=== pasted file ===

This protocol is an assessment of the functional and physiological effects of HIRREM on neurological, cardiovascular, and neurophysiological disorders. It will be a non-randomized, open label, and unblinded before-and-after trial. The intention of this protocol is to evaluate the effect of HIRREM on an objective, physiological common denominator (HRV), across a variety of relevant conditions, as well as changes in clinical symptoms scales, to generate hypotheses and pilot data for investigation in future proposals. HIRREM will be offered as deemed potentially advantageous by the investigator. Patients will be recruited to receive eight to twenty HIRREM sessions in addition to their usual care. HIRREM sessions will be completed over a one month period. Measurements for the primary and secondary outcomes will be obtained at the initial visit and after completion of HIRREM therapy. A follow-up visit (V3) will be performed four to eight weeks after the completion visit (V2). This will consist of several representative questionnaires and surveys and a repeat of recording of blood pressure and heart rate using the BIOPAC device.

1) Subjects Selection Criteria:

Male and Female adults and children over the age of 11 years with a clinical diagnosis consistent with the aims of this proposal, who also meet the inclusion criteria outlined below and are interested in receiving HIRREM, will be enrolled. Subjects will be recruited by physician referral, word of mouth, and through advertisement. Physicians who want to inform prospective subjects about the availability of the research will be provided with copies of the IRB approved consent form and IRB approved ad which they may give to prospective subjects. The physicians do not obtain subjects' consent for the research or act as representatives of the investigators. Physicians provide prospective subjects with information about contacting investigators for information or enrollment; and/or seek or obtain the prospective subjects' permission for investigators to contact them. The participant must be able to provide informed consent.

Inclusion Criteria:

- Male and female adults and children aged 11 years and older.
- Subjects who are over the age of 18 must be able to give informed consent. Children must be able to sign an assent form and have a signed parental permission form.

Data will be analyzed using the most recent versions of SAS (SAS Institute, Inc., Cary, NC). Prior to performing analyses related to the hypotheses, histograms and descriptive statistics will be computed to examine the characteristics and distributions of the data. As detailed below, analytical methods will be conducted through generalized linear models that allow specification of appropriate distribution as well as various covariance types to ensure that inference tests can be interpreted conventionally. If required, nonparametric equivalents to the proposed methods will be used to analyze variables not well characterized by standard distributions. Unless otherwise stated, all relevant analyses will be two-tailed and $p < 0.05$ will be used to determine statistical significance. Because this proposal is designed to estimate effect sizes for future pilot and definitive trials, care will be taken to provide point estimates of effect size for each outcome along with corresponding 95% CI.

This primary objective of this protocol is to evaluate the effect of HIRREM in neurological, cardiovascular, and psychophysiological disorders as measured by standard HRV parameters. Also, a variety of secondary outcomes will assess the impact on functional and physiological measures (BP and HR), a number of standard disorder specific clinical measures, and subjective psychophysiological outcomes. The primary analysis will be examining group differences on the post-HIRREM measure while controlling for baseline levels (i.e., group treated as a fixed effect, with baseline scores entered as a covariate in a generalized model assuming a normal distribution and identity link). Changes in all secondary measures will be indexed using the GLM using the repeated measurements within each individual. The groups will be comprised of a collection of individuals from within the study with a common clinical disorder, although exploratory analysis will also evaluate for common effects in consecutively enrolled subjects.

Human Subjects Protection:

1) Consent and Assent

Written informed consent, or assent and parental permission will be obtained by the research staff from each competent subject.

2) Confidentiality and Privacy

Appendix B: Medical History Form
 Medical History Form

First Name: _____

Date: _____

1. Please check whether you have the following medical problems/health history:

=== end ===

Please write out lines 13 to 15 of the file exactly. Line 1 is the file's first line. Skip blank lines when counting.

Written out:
Appendix B: Medical History Form
 Medical History Form

First Name: _____